Several months ago, the Case-Shiller 10- and 20-city housing index began to make new Year-over-Year declines. Last week, Yale University economist Robert Shiller made headlines when he suggested that declines in housing prices might have a long way to go:
Robert Shiller, the economist who co- founded the S&P/Case-Shiller index of U.S. home prices, said a further decline in property values of 10 percent to 25 percent in the next five years “wouldn’t surprise me at all.”
“There’s no precedent for this statistically, so no way to predict,” Shiller said.Although Shiller was actually quite cautious, emphasizing that prices might fall by such an amount, and that he could not actually make a prediction, that didn't stop many commentators from taking his words as a rock-solid prediction. Indeed, it is safe to say that the accepted wisdom is that we have begun a "housing double-dip" that has a long way to go, and may take the entire economy down into a double-dip recession.
Because of this renewed concern, I added the weekly changes in Housing Tracker's report of house prices to my "Weekly Indicators" column. In order to have a better historical reference set for reporting weekly changes in this data, I calculated the results since the beginning of 2011, and that yielded a stunning result. The Housing Tracker database of over one million real-time asking prices in 54 metropolitan areas, a database that accurately and in real time showed the peak in housing prices in 2006, strongly suggests that prices may be much closer to a bottom than any analyst's forecast, and in particular, that the bottom in housing prices could come as early as next winter.
By way of background, I first began making use of Housing Tracker data in early 2006. The first version tracked prices beginning in Spring 2005 in 40 metro areas. The current version was launched one year later, and both series were updated weekly together for several more years before the initial version was taken offline. Using that first version, I was able to show that, as of June 2006, prices in 16 of the 40 metro areas had peaked and had turned negative. By August, prices in 27 of 40 metro areas had turned. In other words, the data showed in real time that house prices had peaked in half of all metropolitan areas in mid-2006, shortly after the present version of Housing Tracker was launched.
Next, let me digress briefly and talk about housing inventory. Inventory is an important clue as to house prices. Bill McBride, a/k/a Calculated Risk, has suggested that the saturation point between increasing and decreasing housing prices comes at about the point of 6 months' inventory. Because Housing Tracker also reports weekly inventory data for each of the 54 metro areas every week, a good guess as to how much inventory is consistent with the turning point can be made. And as it happens, via Calculated Risk, economist Tom Lawler provided this crucial information several weeks ago. Here is Calculated Risk's graph of the Housing Tracker inventory data catalogued by Lawler:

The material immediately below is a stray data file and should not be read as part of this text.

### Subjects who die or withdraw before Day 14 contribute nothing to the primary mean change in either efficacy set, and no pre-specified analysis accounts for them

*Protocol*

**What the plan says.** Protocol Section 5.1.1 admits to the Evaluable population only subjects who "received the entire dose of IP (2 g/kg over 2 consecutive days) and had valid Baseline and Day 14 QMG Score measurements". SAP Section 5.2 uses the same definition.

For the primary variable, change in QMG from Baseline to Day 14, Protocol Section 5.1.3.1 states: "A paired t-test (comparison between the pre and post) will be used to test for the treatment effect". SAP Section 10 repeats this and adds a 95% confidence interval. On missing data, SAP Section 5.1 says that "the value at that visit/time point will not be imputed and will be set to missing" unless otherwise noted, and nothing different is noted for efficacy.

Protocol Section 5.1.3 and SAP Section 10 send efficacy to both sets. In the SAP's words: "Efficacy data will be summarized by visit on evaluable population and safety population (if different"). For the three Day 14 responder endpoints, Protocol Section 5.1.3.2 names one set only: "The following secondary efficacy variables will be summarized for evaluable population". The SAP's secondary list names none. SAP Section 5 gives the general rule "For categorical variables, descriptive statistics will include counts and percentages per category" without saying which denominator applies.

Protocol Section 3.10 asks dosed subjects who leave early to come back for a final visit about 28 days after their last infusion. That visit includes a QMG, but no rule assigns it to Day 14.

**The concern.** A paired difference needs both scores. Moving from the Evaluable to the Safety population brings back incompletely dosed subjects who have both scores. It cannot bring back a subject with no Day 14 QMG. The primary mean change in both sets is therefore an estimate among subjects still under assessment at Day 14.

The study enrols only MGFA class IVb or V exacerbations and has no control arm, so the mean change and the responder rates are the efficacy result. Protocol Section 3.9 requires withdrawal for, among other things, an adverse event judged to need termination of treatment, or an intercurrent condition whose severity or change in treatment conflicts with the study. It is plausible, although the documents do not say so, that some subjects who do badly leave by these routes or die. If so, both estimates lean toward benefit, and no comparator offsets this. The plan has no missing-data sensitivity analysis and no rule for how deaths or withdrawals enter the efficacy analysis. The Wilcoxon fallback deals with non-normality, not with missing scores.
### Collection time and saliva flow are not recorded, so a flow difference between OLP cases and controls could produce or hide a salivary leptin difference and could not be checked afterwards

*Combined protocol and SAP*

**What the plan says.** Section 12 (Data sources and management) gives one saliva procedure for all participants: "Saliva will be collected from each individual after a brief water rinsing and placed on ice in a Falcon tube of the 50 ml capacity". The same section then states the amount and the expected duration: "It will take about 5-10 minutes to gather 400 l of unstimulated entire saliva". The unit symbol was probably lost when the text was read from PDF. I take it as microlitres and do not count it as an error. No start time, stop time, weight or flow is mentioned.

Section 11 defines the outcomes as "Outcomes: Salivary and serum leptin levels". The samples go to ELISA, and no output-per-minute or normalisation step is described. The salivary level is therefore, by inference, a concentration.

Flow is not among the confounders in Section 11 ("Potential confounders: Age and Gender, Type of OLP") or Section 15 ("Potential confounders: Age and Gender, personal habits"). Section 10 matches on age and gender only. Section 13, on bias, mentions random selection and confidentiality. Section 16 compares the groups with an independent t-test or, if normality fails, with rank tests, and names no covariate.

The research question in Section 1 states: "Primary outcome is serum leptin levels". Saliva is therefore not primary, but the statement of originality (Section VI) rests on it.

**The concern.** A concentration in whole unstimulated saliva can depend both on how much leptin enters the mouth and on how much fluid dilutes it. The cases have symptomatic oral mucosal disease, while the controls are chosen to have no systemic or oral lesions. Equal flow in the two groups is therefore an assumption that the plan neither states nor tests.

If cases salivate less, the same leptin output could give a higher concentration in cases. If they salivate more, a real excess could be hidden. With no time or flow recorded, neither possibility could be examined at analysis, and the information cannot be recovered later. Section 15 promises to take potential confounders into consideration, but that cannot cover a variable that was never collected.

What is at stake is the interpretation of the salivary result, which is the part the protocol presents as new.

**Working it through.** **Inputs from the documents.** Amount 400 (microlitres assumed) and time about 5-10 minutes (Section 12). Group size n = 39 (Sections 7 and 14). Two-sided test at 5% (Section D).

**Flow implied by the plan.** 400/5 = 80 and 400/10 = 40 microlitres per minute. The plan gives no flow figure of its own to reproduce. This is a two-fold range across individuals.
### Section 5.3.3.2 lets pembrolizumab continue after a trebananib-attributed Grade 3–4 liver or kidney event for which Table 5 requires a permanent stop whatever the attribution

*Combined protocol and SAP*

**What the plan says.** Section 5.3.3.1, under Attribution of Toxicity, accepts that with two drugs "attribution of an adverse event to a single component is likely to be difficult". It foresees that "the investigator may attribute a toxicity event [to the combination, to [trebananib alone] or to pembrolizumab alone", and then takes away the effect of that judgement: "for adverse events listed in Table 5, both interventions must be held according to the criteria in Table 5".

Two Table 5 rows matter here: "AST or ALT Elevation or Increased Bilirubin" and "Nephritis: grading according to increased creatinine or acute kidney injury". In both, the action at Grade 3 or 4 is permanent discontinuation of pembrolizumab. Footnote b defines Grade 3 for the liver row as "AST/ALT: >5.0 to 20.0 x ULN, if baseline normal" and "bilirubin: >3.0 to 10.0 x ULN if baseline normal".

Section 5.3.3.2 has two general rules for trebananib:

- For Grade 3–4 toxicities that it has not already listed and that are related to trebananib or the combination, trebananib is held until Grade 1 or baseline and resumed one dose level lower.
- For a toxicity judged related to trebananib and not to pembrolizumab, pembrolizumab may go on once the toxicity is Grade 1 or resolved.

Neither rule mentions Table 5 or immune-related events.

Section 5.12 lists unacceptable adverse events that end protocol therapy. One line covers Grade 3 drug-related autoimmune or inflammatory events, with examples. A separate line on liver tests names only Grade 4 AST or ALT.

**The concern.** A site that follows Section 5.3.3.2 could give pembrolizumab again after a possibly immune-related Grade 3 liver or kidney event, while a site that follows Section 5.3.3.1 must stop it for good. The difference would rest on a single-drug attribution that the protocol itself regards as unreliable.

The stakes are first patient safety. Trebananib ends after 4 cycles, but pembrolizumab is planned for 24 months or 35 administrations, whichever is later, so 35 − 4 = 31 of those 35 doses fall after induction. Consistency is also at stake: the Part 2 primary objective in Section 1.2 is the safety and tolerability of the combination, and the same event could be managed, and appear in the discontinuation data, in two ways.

As you can see, inventory is seasonal, peaking in the summer and troughing in January. As you can further see, April 2011 inventory was less than every other April since 2006. Here is a copy of the chart Lawler provided showing the difference between April 2011 inventory, and April inventory for the last 5 years.:
In fact, April 2011 listings were -1.7% less than April 2006, which was shortly before the tipping point for housing prices.
If the relationship between housing inventory and housing prices holds, than the declines in house prices should be slowing down, and we should at least be near the turning point where housing prices bottom, if not there already.
And that is exactly what the Housing Tracker asking price data in 2011 shows. Below is a chart of the unweighted average YoY% decline in House Prices for the entire 54 metro area database, from January through May 2011:
|Month||YoY% Price change||# positive||# double-digit% decline|
Moreover, in January, only 1 metro area showed YoY positive comparisons. By May that number was up to 4. In January, 24 of the 54 metro areas showed YoY double-digit percentage declines. By May that was down to 13. Only 9 of the 54 metro areas (most notably New York City and environs) have bucked the trend.
In other words, instead of renewed declines, as has been suggested by the Case-Shiller index, the Housing Tracker database shows that every single month, the YoY% decrease in asking prices has been abating. In fact, if the trend from the early part of this year continues (and if inventory continues to decline the direction if not the velocity probably will), YoY asking prices could turn positive by about next January.
This is, needless to say, a stunning result, in sharp contrast to the accepted wisdom of the moment. While I do not question the validity of the Case-Shiller method, the fact remains that the Housing Tracker database is something like 30% of all listed properties, reported in real time, with a proven track record at the top of the bubble. I will continue to report on the changes in this data as it is updated every week.
ADDENDUM: Each of the monthly 2011 entries in my chart above required 54 separate calculations, one for each metro area, and then averaging the result. While I was doing that, over the weekend Ben Engebreth, the proprietor of Housing Tracker, put the national averages for each month online - reducing 54 calculations to 1! This will make it easy to prepare YoY% change data all the way back to April 2006 - 2007. Once I do that, I'll post the result, and modify my conclusion as may be warranted.